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April 28, 2023updated 08 Jun 2023 4:35pm

At the table: White asparagus

By Joanna Simon

With Spargelzeit, the German white asparagus season, in full swing, Joanna Simon seeks out the softly aromatic, gently dry wines that are the best match with the vegetable’s mild flavor.

You don’t need to be in Germany to know that the country is currently in the grip of Spargelzeit, the annual white asparagus season in which vast quantities of Weisser Spargel are eaten. The 2023 season started a little late, after a cold February last year, but still comes within the average time frame, giving a full nine weeks of feasting, festivals, asparagus routes (Spargelstrasse), roadside stalls, peeling contests, cookery courses, seminars, you name it, before Spargelzeit comes to a close, as always (and probably with a few sighs of relief), on June 24, the nativity of St John the Baptist.

Figures vary, but the general consensus is that around 124,000 tonnes of white asparagus are consumed annually. But why the mania for it is another matter. I don’t think anyone knows, except that a vegetable so pale, fresh, delicate, and delicious arriving for a limited period after all the rib-sticking food of the long, chill winter months must be extraordinarily welcome. It has certainly been celebrated for a long time.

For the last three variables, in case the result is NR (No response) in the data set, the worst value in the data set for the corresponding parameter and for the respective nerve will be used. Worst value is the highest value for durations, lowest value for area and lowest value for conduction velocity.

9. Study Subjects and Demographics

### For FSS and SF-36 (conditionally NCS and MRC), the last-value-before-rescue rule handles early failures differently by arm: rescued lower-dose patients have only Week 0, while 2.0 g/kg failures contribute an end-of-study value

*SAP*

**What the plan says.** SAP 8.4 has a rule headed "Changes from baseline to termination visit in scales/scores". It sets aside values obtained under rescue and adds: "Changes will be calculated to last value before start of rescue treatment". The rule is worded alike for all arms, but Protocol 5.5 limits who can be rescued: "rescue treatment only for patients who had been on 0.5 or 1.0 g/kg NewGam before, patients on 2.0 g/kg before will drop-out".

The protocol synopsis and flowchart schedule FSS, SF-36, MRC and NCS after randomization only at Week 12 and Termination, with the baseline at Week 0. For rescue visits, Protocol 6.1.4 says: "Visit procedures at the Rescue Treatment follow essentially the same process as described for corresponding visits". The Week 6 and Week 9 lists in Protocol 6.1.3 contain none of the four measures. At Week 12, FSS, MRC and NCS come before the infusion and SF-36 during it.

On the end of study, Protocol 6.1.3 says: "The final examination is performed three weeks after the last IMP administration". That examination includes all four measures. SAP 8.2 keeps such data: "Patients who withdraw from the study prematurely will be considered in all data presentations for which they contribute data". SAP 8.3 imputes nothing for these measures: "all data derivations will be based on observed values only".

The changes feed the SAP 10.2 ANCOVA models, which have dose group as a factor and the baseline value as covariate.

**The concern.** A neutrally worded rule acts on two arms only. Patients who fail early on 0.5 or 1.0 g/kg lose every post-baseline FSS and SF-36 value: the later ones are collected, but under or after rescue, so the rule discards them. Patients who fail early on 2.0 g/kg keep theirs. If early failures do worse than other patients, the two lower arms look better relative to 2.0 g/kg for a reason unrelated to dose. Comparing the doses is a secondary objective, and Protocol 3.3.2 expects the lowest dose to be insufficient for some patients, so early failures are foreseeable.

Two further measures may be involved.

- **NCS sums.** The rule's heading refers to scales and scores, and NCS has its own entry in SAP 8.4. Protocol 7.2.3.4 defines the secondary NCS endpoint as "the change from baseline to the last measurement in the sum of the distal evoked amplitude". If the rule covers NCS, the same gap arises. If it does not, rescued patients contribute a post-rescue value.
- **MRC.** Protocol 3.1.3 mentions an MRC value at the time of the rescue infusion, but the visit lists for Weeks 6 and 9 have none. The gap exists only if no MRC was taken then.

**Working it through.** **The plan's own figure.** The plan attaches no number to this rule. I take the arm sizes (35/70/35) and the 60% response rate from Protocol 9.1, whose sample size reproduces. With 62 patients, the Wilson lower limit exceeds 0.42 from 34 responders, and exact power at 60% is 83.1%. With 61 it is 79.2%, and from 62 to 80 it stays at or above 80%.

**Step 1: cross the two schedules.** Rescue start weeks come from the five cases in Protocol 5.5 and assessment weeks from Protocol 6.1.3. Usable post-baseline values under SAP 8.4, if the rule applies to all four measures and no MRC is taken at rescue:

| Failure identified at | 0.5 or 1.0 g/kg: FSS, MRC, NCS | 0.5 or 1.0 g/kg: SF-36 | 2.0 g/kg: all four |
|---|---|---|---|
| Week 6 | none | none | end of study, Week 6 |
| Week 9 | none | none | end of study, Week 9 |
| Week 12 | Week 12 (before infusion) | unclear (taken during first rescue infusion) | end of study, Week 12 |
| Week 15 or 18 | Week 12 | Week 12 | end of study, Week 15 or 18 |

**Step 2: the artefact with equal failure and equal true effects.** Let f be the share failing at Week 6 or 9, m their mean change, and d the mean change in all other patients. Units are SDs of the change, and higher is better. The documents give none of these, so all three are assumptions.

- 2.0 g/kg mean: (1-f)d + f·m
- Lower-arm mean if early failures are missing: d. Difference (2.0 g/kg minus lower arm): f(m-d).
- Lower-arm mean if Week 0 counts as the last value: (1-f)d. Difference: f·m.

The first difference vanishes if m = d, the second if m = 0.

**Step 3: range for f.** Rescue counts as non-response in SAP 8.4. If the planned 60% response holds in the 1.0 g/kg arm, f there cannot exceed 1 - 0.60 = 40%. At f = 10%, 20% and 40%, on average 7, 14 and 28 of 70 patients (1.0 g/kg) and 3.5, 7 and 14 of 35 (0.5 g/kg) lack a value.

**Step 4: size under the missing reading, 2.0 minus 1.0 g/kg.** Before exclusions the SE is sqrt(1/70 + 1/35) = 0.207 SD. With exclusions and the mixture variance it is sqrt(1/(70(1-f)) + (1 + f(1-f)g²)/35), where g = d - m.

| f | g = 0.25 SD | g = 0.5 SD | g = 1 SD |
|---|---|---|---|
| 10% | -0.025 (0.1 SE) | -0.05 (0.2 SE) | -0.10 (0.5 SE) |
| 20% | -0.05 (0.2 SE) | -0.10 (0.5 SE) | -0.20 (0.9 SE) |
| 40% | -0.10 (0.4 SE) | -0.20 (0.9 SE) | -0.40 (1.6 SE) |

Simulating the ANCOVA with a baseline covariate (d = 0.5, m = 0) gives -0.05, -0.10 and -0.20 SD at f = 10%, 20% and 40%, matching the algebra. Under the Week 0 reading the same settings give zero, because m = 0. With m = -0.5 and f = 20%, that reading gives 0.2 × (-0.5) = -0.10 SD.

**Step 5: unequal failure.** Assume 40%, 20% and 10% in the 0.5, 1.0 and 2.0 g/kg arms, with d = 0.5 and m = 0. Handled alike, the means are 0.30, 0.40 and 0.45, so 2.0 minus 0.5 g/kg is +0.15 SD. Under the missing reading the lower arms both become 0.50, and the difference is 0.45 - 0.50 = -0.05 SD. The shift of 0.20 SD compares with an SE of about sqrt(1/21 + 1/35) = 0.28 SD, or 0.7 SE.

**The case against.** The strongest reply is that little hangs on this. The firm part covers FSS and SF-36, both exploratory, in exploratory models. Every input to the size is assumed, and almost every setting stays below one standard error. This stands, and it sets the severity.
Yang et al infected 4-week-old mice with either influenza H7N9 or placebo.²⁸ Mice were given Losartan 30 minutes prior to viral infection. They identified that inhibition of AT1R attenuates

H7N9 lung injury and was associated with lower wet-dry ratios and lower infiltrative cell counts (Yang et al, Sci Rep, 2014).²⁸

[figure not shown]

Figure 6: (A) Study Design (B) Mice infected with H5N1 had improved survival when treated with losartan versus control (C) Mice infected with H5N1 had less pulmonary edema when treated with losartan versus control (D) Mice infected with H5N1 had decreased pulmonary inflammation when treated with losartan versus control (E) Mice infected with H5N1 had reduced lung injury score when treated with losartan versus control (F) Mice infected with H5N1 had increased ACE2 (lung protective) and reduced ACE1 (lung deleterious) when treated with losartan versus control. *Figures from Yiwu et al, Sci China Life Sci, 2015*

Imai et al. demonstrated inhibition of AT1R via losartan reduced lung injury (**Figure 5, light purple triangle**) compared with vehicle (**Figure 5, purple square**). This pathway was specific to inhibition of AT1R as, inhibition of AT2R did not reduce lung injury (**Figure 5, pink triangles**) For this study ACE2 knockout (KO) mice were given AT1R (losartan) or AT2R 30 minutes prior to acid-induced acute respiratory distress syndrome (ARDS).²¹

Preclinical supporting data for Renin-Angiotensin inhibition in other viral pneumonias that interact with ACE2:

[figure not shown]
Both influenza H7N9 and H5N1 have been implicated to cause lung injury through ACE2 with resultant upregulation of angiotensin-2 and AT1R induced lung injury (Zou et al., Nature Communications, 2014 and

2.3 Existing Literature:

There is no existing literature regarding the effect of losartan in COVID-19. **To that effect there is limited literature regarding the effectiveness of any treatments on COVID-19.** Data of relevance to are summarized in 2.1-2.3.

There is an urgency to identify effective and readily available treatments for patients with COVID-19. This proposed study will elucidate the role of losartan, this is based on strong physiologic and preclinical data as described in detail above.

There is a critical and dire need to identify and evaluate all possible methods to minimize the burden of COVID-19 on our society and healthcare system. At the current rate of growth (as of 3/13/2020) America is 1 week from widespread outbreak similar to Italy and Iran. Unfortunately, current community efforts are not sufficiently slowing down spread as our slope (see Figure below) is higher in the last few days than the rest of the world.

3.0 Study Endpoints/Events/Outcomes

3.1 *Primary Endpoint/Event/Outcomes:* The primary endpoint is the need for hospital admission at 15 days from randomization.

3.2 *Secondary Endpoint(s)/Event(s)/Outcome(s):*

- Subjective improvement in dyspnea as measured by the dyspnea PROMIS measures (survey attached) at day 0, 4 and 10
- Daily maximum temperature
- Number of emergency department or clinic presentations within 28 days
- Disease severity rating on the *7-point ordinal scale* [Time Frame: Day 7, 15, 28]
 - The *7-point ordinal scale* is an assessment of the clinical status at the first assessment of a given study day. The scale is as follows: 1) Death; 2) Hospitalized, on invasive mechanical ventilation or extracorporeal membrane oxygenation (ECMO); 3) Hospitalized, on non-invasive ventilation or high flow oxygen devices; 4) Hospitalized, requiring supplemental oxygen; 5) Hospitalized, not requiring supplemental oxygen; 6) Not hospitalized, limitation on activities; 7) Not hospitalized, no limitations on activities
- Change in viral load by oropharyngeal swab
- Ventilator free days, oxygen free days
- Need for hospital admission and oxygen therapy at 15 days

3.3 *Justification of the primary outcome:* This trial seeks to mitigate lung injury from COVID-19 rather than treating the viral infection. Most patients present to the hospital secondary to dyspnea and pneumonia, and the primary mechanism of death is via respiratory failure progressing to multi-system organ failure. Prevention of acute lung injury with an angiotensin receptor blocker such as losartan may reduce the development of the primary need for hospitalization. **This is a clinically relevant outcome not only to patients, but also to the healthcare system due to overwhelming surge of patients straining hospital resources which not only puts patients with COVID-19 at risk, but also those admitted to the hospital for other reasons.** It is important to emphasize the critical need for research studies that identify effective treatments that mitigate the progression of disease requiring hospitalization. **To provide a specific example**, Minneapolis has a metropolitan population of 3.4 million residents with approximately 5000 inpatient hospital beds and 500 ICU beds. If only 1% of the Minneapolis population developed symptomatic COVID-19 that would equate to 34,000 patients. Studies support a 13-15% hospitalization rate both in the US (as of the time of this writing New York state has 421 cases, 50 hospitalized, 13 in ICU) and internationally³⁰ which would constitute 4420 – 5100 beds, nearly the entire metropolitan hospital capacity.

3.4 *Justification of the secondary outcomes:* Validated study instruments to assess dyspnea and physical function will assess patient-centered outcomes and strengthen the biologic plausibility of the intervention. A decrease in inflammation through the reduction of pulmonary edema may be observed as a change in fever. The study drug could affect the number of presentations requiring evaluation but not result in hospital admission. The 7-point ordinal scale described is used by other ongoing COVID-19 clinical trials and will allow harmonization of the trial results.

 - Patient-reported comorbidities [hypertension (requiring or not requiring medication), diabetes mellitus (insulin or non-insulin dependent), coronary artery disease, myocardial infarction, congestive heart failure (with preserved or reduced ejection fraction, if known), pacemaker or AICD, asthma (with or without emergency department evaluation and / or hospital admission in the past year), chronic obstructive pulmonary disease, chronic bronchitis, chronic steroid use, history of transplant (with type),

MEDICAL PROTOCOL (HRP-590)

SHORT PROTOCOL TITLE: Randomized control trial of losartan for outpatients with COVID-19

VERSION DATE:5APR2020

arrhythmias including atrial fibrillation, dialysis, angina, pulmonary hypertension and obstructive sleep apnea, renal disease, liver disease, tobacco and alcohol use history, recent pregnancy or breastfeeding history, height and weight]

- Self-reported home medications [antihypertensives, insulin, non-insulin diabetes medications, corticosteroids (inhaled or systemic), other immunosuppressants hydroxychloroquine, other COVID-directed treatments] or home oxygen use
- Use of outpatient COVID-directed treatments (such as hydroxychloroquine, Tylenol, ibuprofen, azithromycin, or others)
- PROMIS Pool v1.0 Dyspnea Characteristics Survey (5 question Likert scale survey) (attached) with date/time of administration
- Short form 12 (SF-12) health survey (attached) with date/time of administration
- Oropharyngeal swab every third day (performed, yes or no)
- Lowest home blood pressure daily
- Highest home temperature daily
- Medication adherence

Prince Karl Ludwig, Elector Palatine, is known to have planted it in the castle grounds in 1668 to serve at banquets. Cultivation was also documented in the region around Stuttgart in the late 17th century. And it wasn’t only in Germany: it grew in popularity at the royal courts under Louis XIV.

Nowadays it’s embraced by more or less the whole German population irrespective of status and income—and despite the fact that it’s an expensive vegetable because its season is short and, even more, because it has to be cultivated entirely by hand (2021’s production was reduced by the absence of migrant workers who were unable to travel during the pandemic).

Although it’s a nationwide phenomenon, Baden Wurttemberg is credited with being the vegetable’s birthplace and the city of Schwetzingen, lying at one end of the Badischer Spargelstrasse, to the west of Heidelberg, is the self-proclaimed “asparagus capital of the world.”

A bronze statue in Schwetzingen commemorating the German city’s “self-proclaimed” status as the “asparagus capital of the world.” Photography by Shutterstock.

There are some decidedly untraditional dishes and recipes (anyone for white asparagus ice-cream gateau, asparagus panna cotta, or caramelized asparagus and strawberries?), but most is presented much more conventionally, alongside meat and fish, in salads and so on. Above all, white asparagus is served in time-honored way (origin unknown) with hollandaise sauce, ham, and parsley-garnished boiled potatoes—Spargel mit Sauce Hollandaise, Schinken und Kartoffeln. This simple dish has a balance of flavors and textures—freshness with the merest hint of sweetness, buttery, lemon-accented richness, salty-sweet ham—that’s rarely improved by adding anything else.